When Kevin Mullins started teaching part-time at Coconino Community College in 2001, he thought it was only a natural progression for him to go from researching science to teaching science. Mullins said, “I wanted to give back to both the Flagstaff and science communities that gave so much to me over the years, as well as doing something that helps students. I have a lot of teachers in my family and my grandmother instilled an interest for learning in me.”
Mullins started out with a B.S. degree in Geology (with a minor in Remote Sensing) and a master’s degree in Earth Science Ed. He worked with the US Geological Survey (USGS) agency in Flagstaff during his undergraduate education and it turned into a full time position that he kept for 28 years until his retirement in 2006. He was part of the USGS Astrogeology team that worked on NASA Planetary Missions such as Viking, Voyager, Mars Global Surveyor (MGS) and MER. “I had the opportunity to work with very bright people, world class scientists, using cutting edge technology on projects that taught us about the universe and planets where we live” said Kevin. He also has been recognized as someone worthy of praise. He received CCC’s Part-Time Instructor of the Year for 2010.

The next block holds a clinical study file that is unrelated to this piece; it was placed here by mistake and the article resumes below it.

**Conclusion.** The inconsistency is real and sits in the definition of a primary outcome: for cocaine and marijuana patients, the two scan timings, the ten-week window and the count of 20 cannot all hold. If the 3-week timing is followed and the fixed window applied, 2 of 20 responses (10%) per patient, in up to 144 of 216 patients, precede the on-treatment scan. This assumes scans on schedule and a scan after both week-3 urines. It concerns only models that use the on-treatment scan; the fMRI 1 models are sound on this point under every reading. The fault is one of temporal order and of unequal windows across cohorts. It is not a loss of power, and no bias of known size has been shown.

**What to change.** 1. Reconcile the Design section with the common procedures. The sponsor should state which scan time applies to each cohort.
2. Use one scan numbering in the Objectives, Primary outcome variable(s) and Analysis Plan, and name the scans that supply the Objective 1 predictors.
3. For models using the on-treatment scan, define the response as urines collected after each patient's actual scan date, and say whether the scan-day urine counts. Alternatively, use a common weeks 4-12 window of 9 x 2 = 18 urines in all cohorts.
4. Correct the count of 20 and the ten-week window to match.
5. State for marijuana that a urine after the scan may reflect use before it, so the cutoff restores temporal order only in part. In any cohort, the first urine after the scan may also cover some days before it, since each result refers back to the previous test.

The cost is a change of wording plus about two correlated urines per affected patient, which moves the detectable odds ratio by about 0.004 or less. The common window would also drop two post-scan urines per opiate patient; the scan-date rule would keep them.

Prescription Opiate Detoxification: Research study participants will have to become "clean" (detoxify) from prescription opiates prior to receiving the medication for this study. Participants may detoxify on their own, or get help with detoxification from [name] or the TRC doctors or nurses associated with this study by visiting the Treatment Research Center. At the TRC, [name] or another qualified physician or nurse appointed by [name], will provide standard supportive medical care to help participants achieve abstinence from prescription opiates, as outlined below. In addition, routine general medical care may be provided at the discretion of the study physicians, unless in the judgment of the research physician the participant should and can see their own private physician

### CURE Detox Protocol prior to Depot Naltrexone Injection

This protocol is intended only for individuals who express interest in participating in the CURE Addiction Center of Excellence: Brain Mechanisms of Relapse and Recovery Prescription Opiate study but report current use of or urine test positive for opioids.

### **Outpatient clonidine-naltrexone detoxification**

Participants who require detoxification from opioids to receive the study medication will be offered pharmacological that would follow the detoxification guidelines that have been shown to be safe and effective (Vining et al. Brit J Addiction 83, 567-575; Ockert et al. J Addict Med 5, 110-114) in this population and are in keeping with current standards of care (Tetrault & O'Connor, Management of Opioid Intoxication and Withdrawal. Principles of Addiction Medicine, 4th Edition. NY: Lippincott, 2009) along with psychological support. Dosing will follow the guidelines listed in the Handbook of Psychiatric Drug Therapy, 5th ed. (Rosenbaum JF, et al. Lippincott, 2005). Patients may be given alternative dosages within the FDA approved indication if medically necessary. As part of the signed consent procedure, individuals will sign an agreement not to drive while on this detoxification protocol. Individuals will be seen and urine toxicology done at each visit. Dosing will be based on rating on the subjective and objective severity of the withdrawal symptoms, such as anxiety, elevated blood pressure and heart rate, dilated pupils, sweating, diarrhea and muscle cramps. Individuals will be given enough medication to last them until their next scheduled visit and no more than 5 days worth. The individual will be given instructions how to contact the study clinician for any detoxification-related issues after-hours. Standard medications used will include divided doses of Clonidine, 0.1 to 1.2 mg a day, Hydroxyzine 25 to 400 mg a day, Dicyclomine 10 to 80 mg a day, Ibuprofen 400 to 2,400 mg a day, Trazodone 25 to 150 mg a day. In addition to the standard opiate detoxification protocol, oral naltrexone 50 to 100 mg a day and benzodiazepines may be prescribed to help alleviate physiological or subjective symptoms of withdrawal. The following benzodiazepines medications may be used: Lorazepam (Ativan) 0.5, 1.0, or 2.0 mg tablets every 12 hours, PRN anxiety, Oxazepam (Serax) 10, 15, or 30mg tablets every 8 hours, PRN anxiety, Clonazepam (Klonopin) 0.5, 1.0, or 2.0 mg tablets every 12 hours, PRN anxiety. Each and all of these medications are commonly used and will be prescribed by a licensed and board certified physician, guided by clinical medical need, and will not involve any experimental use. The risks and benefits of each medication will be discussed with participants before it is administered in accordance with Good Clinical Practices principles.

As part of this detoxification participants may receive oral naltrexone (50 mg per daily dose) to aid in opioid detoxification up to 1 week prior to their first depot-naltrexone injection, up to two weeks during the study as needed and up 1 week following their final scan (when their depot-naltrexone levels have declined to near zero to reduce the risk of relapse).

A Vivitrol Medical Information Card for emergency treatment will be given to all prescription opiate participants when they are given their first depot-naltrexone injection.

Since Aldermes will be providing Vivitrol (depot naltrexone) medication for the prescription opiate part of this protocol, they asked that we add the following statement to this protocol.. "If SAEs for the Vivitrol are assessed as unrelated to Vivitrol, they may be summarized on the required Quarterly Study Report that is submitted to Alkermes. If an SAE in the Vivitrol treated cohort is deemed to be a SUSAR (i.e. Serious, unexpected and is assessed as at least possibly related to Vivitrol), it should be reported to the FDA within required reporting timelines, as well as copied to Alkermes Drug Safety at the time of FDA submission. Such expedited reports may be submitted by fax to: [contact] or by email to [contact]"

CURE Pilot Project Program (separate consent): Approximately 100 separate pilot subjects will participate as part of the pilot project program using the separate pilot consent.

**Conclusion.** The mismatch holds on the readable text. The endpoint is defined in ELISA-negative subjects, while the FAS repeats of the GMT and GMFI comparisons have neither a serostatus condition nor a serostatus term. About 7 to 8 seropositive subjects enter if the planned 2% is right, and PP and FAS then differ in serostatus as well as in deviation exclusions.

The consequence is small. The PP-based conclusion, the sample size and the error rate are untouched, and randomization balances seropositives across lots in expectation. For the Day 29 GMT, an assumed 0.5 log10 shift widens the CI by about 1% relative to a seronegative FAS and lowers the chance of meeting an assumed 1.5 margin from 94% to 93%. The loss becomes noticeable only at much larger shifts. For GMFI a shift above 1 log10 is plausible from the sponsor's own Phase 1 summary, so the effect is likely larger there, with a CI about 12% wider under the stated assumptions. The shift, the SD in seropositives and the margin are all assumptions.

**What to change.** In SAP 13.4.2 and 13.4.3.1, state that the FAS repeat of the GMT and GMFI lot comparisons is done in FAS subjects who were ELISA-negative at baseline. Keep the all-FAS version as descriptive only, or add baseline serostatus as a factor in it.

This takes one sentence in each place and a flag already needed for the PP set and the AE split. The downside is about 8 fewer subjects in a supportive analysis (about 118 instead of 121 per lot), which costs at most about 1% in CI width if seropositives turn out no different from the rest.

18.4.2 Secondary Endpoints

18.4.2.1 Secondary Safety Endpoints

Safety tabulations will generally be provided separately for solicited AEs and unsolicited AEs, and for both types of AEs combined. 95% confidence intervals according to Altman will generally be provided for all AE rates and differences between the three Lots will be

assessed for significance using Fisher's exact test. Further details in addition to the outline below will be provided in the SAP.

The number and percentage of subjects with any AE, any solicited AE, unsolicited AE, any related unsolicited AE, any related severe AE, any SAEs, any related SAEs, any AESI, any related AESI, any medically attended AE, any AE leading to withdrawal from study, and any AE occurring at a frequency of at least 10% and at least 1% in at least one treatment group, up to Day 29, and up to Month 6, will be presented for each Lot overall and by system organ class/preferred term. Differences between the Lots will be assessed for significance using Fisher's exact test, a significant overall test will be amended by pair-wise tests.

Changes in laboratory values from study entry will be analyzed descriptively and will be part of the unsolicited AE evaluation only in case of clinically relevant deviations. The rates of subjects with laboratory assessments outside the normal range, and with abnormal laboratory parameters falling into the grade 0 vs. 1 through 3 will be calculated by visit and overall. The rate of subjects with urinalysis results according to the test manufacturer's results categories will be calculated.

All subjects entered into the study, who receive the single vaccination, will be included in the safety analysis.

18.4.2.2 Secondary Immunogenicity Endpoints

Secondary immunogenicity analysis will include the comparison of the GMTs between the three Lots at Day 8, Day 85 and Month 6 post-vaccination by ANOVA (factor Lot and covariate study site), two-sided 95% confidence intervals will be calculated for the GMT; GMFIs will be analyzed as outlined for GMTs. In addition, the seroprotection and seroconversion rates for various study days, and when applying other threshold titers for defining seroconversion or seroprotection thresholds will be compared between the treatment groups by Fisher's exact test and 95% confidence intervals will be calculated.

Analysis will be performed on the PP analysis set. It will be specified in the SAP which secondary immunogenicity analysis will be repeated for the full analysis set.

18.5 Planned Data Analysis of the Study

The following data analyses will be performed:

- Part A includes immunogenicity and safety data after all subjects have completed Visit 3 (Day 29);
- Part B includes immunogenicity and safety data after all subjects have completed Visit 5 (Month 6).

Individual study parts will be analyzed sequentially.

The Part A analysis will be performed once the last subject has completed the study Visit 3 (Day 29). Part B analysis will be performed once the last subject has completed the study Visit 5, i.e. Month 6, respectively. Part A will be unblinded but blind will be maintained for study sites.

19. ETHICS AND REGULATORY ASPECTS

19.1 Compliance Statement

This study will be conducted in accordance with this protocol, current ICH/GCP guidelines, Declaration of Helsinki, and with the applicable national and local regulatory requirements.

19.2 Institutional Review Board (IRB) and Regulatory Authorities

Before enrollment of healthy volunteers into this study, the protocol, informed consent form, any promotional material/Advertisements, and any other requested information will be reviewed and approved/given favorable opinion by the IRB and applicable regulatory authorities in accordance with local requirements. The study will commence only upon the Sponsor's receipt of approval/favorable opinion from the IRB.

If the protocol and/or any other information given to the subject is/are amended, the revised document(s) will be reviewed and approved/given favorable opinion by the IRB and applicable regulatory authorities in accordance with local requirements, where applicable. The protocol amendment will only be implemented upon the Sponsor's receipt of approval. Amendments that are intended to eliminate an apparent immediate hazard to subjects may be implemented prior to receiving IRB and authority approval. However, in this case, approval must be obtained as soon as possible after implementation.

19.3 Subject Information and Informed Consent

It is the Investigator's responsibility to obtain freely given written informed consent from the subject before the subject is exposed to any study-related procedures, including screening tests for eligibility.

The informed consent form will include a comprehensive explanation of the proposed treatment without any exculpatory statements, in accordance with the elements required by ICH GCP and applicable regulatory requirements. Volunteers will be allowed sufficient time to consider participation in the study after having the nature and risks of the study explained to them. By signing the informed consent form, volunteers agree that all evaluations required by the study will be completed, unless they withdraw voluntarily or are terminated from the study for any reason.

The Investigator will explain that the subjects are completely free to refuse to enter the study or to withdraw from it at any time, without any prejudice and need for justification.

Mullins style of teaching his students is based upon two main ideas he holds significant in the art of teaching science. The first is making things relevant. Actually seeing the accomplishments of science in our own community (USGS, Lowell, NAU, Gore, etc), helping students realize their ambitions by working in those environments and experiencing the application of science in the classroom, help his students to gain knowledge more efficiently and can affect them in a positive way. The second is humor. Mullins said, “Learning has to be fun and entertaining!”
Kevin Mullins has become a valuable part of CCC’s science department as much as his students have become a valuable part of his teaching career. He said, “I’ve worked here [at CCC] part-time for 10 years and I’ve met a lot of really bright, engaged students. They’ve made it fun and easy.”